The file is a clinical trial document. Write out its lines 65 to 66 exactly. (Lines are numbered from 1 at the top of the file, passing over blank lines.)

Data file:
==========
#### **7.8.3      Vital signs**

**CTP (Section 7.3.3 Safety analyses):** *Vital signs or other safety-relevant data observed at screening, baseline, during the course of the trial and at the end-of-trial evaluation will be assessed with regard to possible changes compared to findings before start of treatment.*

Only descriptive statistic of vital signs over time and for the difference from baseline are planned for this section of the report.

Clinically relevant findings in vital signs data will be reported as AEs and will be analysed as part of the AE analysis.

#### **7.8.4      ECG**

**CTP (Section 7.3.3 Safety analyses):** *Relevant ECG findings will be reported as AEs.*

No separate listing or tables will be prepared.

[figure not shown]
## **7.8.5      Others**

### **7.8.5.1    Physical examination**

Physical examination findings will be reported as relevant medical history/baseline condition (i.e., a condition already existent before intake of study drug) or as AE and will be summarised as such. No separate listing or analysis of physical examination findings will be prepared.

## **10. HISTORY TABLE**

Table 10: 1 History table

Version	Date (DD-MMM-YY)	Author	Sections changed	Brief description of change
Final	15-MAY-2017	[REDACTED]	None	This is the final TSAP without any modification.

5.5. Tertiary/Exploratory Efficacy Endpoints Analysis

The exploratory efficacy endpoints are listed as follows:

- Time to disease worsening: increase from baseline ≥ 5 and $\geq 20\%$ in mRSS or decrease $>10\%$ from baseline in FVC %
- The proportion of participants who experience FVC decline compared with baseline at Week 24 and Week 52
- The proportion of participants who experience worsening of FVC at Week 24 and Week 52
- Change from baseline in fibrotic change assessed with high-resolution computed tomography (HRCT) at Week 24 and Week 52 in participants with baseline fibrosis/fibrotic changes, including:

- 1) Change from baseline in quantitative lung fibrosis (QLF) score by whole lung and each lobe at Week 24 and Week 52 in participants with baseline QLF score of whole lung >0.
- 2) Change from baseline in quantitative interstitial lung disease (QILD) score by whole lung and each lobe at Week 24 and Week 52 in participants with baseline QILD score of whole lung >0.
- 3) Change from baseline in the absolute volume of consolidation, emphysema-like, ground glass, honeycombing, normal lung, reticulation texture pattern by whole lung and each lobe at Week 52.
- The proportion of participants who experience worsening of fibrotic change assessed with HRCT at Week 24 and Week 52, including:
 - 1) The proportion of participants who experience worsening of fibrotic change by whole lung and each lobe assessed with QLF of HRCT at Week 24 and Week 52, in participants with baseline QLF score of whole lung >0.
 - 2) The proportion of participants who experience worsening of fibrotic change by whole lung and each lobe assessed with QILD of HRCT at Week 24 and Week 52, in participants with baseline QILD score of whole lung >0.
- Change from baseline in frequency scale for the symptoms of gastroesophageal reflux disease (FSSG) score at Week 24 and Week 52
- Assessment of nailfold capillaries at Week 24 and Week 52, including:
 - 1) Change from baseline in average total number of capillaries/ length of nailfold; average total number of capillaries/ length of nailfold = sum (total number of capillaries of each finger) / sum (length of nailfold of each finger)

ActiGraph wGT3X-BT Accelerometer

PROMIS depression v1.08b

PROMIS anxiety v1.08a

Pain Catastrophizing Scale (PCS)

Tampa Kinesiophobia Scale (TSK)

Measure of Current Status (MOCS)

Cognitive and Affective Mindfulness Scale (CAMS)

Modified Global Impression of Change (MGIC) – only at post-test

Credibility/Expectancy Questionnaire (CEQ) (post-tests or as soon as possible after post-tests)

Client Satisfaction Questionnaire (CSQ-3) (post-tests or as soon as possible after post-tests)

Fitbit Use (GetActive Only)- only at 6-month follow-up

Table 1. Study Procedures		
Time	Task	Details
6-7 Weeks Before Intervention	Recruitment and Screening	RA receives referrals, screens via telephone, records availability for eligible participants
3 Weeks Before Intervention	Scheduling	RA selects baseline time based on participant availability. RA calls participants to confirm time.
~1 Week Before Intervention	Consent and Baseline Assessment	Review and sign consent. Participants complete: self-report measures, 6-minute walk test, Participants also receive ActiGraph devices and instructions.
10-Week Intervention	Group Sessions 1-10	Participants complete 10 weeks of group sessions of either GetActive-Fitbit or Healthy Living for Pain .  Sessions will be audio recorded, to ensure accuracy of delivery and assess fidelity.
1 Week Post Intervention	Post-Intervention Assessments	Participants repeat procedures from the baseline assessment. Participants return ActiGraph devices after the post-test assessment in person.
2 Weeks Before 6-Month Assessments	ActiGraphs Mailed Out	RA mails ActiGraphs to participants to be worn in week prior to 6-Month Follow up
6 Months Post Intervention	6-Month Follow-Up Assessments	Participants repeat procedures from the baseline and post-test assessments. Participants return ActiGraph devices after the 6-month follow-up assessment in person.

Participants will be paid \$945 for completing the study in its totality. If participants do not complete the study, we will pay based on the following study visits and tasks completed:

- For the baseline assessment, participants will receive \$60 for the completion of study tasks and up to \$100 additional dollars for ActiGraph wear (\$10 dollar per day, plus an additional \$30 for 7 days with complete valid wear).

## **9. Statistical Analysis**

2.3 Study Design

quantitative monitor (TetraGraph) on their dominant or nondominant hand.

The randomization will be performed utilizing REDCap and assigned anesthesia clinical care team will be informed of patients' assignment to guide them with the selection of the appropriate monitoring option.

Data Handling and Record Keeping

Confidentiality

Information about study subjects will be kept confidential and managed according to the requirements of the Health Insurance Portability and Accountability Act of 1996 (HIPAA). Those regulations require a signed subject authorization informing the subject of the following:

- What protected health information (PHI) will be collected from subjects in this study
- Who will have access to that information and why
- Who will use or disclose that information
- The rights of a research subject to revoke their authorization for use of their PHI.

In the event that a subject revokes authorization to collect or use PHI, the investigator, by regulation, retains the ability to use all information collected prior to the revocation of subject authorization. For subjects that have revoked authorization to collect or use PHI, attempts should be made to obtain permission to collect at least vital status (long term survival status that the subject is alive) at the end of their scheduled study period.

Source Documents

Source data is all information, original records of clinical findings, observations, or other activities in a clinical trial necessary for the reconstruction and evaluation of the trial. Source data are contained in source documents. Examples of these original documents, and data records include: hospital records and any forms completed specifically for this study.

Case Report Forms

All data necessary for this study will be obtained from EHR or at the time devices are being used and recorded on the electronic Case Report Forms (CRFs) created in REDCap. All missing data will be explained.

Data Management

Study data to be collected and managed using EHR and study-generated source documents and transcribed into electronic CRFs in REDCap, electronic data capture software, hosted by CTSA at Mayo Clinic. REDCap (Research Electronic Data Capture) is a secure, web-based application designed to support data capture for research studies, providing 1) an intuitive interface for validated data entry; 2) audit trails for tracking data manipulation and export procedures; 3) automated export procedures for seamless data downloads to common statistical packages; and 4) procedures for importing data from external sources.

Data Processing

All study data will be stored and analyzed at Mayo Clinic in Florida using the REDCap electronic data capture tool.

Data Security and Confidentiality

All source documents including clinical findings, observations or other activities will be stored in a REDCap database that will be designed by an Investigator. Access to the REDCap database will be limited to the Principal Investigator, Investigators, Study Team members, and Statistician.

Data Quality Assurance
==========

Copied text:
Source Documents

Source data is all information, original records of clinical findings, observations, or other activities in a clinical trial necessary for the reconstruction and evaluation of the trial. Source data are contained in source documents. Examples of these original documents, and data records include: hospital records and any forms completed specifically for this study.